The problems with the first are quite obvious – if you’re not cultivating relationships with the right influencers and decisionmakers, you won’t have the advocates necessary to successfully expand your business when the time comes. As for the second, remember that everyone has their own individual personality, communication style, and preferred touch cadence. So you might, for example, be used to Jan, who is an expressive communicator who enjoys frequent contacts. If Bob, who is a business-oriented person who prefers only the minimal necessary touches takes on Jan’s old role and you continue with the way you’ve engaged Jan, you run the risk of irritating Bob and damaging the relationship.
As a side note to this – make sure one of your relationships within the organization is someone at the C-Suite level, where there’s final approval/sign-off of decisions. Failure to have at least one crusader in the C-Suite can either slow down the sales process when an opportunity arises or even potentially kill the deal altogether.
- You don’t know the changes that are occurring in accounts’ business situations.
The prior point is about ignorance at the human level – where relationships are forged and the groundwork is laid to move forward with expansion opportunities when they arise. But that’s not the only area where ignorance can result in lost opportunities and damaged relations. Being unaware of how a client’s industry, processes, target markets, or any other aspect of an account’s business situation can be equally harmful.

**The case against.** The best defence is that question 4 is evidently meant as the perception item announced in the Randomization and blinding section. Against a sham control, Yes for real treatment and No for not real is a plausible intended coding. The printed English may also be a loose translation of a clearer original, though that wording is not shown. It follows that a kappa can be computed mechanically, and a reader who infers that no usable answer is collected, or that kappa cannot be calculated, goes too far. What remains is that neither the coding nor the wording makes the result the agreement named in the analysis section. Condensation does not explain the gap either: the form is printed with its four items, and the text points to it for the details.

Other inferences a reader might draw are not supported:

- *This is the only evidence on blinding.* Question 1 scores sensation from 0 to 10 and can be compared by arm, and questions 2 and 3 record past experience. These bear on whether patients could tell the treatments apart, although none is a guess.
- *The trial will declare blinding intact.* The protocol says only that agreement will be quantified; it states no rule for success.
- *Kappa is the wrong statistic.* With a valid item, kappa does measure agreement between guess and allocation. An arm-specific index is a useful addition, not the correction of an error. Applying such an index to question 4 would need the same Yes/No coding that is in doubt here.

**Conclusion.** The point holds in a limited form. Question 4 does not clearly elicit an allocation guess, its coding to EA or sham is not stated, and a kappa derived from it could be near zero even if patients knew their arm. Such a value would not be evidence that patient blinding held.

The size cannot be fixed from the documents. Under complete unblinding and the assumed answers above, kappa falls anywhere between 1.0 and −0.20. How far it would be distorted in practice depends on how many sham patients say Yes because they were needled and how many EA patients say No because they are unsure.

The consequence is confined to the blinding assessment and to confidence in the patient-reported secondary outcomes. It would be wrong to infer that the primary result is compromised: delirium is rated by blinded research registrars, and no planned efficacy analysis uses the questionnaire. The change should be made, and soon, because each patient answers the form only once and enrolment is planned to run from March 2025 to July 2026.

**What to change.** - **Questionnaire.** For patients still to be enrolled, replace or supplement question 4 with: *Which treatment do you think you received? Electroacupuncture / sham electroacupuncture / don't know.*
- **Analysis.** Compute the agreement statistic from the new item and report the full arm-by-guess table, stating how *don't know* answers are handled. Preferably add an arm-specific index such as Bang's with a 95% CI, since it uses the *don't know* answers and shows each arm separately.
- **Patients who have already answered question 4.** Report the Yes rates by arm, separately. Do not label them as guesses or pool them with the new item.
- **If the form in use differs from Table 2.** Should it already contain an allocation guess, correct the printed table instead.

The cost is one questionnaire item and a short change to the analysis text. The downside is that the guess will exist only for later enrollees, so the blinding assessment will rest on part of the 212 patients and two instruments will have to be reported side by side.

Here, the negative consequences can be missed opportunities, mistimed efforts at asking for more business, and providing information or advice that isn’t applicable to an account’s current reality. At the most extreme, this exposes you to potentially losing the account because you seem inattentive or oblivious. Remember what we said earlier – the one constant in life is change. That applies to situations as much as it does people.
To prevent this from occurring, become an expert in your accounts’ industries and stay current on the changes within them – both on an industry-wide level and on a geographic one – for example, monitoring how regulatory changes in a geographical region might impact a client there, even if those same changes in business environment aren’t occurring in other locations the client operates.